TCF communication is essential for compliance
Sharing TCF Management Information MI and developing clear communication channels along the value chain can grow, or hinder delivery on the organisation’s TCF strategy.
The core elements to assess TCF communication are:
1. Communication importance – How effectively is relevant TCF information communicated with management, employees and relevant stakeholders along the TCF value chain? Do they get the information essential to doing their work in alignment with the organisation’s stated TCF strategies?
2. TCF communication information quality – How relevant, timeous and accurate is the communication received? Is it frequent enough? Best practise requires management information to be collected and assessed twice per month. Is the TCF information available in a format that is easy to digest, or is it an overly complex data dump?
3. Information overload – Are employees given more information than they can utilise? Do they receive information not relevant to the performance of their jobs, or the understanding of the process? Too much information can overwhelm recipients and lead to choice paralysis and information fatigue.
4. Trust in information – Is the available information reliable and appropriate? Are suggestions and challenges kept confidential, or will it be used against the individual who raises the issue? TCF communication needs to be timeous, accurate and used appropriately to ensure a compliant culture. When we believe that what we say may be used against us, we tend to be less forthcoming and hide relevant information.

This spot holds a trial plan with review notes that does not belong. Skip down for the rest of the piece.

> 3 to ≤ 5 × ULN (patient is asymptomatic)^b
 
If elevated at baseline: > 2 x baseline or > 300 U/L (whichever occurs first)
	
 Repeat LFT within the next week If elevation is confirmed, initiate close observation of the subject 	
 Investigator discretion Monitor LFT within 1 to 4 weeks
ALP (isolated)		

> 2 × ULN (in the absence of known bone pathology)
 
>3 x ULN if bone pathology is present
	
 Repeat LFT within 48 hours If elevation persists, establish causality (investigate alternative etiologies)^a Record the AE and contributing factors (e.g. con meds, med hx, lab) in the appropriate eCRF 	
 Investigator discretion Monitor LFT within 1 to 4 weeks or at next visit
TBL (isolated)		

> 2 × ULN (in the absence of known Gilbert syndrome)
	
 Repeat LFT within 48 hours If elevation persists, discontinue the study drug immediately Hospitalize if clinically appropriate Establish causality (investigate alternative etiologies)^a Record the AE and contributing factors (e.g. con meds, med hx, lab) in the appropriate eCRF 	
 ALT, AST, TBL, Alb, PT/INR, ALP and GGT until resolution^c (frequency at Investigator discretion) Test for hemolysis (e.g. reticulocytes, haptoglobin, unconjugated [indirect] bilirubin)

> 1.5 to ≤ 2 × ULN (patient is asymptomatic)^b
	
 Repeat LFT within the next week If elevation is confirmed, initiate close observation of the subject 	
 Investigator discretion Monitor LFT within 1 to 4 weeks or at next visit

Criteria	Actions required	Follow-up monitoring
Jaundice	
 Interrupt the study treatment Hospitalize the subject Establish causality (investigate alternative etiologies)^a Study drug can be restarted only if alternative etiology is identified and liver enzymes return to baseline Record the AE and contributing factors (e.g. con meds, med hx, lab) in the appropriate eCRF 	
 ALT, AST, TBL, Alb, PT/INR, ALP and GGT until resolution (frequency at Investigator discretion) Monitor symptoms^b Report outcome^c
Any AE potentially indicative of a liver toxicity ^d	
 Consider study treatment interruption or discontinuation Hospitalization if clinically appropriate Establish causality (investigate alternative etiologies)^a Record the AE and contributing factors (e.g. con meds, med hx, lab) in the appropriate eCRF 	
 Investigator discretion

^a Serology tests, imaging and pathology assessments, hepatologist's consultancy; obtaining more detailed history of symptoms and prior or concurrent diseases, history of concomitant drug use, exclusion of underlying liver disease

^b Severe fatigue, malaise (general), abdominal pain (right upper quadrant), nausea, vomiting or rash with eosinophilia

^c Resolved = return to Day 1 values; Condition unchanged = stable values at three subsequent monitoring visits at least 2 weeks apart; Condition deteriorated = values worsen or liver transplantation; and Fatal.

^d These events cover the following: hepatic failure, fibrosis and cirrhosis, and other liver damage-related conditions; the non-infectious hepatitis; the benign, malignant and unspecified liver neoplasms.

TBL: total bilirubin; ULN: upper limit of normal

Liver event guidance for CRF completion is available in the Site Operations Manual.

5. Feedback quality – Do all stakeholders along the value chain receive sufficient acknowledgement and feedback on their contributions, or do they just criticise? Criticism without support increases the likelihood that the organisation will struggle to retain talented employees and the knowledge they possess. Knowing how employees fit into the organisation and that their contributions matter has a direct impact on their participation in delivering on the TCF strategies and their levels of engagement.
6. Information flow – Is the information shared throughout the organisation relatable and clear, or is it loaded with jargon and CYA (Cover Your Ass) statements ? Are your organisation’s TCF values, strategy and vision easy to share or is it often “lost in translation”? Stakeholders need to know what to do, and why it matters.
7. Information gatekeeping – Is relevant information easy to find and share, or are there numerous obstacles that make sharing information complicated? Safeguarding of relevant MI information increases frustration and resistance to compliance.
Assessing the impact of TCF communication #Infographic
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